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American Telephone & Telegraph: The Art of Telephony, 1916

Improving the State of the Union

In March of 1916, The Franklin Institute recognized AT&T for its contributions to the art of telephony with its revered Elliott Cresson Medal. The case file that chronicles the decision-making process leading up to AT&T's recognition includes several drafts of the arguments made in support of AT&T's receipt of this honor. The final draft declares that the Cresson medal was conferred on AT&T in honor of its constructive and far-seeing policy in the development of telephony, its promotion of telephone engineering, its establishment of telephone systems in every part of the US, and its success in placing all states of the Union in speaking communication.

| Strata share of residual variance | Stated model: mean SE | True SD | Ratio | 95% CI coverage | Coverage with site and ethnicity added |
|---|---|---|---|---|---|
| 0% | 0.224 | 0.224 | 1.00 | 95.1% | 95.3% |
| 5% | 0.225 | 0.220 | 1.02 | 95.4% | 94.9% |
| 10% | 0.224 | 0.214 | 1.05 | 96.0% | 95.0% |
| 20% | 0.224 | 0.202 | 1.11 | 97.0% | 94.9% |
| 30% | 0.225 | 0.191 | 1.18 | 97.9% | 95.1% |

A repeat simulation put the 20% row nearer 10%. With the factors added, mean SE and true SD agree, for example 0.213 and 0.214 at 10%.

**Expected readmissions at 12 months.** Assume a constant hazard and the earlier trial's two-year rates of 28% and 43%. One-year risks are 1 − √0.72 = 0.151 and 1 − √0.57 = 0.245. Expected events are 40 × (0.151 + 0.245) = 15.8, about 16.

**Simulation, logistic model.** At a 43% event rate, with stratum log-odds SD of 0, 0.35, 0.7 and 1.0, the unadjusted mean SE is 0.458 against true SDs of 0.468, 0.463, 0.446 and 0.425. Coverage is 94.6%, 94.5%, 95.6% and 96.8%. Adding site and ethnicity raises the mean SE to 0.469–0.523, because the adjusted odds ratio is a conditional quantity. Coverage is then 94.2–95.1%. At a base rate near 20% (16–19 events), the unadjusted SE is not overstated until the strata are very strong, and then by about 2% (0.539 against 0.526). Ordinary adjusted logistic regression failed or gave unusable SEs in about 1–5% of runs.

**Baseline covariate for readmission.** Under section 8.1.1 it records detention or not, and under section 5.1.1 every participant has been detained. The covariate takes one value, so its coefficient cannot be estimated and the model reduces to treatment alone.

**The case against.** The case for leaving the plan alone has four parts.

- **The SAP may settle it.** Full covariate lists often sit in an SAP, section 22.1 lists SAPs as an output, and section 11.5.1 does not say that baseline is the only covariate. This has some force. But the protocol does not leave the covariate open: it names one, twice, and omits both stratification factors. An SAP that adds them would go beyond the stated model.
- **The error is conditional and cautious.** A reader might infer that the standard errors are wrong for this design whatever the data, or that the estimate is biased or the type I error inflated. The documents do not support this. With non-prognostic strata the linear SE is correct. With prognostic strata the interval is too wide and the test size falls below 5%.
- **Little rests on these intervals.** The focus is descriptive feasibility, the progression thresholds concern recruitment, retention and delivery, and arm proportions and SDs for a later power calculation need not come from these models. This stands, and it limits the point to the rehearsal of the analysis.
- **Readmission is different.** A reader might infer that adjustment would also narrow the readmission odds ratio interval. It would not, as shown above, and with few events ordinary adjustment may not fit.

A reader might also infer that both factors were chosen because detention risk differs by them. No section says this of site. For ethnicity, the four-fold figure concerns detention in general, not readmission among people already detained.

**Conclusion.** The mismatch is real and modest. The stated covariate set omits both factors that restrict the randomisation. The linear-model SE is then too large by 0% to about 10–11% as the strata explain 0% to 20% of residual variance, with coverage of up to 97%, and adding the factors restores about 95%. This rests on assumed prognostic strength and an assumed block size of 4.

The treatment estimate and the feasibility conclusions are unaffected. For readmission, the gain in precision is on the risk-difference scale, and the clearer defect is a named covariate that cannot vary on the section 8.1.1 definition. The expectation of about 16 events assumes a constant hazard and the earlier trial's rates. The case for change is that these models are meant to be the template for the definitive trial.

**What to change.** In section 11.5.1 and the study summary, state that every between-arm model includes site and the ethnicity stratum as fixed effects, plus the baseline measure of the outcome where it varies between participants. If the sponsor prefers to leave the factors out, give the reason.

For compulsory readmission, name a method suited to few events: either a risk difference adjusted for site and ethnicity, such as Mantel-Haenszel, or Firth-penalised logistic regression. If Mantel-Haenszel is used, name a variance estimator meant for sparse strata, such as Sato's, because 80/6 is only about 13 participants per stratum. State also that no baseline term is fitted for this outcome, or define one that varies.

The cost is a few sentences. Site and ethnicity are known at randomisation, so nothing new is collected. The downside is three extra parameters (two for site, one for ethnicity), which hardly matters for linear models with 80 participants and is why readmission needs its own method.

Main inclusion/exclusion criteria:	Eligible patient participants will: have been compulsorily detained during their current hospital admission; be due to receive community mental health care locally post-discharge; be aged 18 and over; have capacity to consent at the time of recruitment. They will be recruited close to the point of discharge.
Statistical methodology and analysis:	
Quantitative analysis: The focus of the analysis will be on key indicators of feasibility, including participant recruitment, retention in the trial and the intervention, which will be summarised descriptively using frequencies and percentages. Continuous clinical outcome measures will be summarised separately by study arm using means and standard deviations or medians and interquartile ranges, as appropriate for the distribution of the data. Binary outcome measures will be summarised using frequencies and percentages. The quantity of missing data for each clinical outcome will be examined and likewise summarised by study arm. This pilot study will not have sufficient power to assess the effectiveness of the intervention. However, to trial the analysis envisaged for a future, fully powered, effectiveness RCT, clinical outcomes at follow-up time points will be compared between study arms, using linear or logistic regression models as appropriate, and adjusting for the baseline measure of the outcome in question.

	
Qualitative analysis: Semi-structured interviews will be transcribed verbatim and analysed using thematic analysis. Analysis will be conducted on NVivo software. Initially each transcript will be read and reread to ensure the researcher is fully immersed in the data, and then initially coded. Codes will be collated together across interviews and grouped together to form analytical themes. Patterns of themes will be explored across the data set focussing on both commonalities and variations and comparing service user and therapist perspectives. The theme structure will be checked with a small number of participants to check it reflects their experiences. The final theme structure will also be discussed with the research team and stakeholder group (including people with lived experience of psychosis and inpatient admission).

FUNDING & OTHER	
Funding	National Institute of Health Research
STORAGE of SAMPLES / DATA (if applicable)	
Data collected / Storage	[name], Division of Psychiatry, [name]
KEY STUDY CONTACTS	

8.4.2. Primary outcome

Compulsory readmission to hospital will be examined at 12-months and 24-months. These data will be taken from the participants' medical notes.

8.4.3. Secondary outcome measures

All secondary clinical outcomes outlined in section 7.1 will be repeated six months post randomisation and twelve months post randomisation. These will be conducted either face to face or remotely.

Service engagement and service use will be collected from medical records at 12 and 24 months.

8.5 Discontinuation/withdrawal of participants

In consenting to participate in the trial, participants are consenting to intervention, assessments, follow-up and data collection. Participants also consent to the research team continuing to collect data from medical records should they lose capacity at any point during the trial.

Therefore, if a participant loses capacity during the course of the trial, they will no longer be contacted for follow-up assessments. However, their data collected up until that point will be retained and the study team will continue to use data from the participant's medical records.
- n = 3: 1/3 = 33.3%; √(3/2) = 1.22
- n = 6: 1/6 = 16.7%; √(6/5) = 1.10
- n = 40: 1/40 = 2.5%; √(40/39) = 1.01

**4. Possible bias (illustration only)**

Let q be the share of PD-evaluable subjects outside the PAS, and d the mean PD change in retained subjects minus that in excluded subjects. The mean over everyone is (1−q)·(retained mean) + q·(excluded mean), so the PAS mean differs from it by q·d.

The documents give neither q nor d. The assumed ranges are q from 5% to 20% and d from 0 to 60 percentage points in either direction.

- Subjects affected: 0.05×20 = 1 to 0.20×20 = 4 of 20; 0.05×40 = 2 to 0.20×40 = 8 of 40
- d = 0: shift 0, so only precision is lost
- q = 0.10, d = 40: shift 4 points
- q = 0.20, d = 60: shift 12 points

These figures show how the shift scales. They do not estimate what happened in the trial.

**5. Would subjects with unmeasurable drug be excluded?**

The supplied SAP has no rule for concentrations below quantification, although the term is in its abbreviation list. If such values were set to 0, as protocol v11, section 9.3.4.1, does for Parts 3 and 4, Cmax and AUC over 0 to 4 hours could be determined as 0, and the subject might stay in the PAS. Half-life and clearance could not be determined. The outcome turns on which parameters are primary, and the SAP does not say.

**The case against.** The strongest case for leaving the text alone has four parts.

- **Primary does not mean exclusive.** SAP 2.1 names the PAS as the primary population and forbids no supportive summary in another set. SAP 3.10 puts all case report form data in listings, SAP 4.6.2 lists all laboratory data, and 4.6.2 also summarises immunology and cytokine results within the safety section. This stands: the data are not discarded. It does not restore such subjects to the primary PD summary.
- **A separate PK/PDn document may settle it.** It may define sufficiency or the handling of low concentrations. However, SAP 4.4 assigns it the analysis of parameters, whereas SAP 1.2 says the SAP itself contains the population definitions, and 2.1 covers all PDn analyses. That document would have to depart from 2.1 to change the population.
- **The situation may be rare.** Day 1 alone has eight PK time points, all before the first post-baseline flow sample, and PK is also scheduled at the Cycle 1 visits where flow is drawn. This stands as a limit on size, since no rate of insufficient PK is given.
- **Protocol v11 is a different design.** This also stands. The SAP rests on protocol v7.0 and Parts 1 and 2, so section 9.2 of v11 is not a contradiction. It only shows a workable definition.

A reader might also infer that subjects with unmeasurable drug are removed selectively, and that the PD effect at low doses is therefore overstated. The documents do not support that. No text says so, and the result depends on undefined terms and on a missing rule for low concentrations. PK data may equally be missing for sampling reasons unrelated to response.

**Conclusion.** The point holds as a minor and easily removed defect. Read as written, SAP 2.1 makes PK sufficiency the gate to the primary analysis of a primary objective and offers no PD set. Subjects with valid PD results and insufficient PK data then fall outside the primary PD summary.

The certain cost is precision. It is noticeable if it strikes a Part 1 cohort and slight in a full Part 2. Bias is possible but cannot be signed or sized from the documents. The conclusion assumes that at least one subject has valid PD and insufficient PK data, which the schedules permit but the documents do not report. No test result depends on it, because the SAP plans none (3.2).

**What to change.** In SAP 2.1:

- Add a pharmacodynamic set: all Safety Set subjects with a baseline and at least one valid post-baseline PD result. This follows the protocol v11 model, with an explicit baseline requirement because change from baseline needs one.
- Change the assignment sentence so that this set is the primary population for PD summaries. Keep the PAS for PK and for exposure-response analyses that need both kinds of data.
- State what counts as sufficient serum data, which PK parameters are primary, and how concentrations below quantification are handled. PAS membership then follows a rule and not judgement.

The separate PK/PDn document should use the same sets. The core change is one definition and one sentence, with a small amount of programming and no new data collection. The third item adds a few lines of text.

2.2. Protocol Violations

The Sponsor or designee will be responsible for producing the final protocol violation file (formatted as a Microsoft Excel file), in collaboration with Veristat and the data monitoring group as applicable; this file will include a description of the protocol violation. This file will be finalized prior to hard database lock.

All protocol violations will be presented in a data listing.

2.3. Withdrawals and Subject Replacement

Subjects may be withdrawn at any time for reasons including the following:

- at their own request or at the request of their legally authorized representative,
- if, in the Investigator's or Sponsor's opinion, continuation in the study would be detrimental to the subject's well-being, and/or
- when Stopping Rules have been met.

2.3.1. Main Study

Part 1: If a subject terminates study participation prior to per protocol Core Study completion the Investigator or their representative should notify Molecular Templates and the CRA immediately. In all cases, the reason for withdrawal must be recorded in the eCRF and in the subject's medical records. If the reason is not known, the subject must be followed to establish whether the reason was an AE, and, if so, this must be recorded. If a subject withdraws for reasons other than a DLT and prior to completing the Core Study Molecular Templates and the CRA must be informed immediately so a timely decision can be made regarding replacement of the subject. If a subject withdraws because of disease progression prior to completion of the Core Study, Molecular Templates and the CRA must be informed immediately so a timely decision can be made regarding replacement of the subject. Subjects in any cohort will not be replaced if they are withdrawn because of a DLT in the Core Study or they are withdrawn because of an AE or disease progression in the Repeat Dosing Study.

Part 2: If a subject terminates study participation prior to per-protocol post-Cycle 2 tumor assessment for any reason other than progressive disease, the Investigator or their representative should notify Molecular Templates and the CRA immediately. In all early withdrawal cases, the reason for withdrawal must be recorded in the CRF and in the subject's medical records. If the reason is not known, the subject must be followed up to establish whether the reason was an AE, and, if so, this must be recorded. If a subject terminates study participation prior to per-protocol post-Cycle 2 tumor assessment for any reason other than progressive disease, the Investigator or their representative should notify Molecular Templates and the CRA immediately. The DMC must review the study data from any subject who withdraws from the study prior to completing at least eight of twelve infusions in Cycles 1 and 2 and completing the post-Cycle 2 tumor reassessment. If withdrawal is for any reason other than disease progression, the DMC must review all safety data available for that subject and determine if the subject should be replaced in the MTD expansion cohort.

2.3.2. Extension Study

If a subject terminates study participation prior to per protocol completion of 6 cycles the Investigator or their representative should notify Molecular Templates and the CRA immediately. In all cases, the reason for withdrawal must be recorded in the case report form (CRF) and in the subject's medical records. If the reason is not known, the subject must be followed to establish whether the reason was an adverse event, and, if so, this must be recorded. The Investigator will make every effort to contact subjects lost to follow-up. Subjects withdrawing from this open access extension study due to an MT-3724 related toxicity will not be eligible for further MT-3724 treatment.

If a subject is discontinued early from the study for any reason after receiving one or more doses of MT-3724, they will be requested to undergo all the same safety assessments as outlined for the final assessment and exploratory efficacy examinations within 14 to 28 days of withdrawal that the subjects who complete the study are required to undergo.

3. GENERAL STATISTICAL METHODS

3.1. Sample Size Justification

The time spanning between the establishment of AT&T in the late 1800s and its recognition by The Franklin Institute in 1916 saw many changes in American Society, and the improvement of railroads, mail delivery, and telecommunications helped make the country seem smaller by making it easier for the population to get in touch. As President Theodore Roosevelt spearheaded the creation of the Panama Canal, AT&T set up switchboards and long distance telephone service. Under the leadership of Theodore Vail, AT&T flourished, establishing many practices which continue to be adhered to by companies specializing in telephony today. The documents detailing the accomplishments of Vail's company sing the praises of this noteworthy figure in AT&T's history.

At right are thumbnails linking to the draft, the revisions, and the final statement of AT&T's achievements in "the art of telephony." You can click on these thumbnails to view the stages of this document.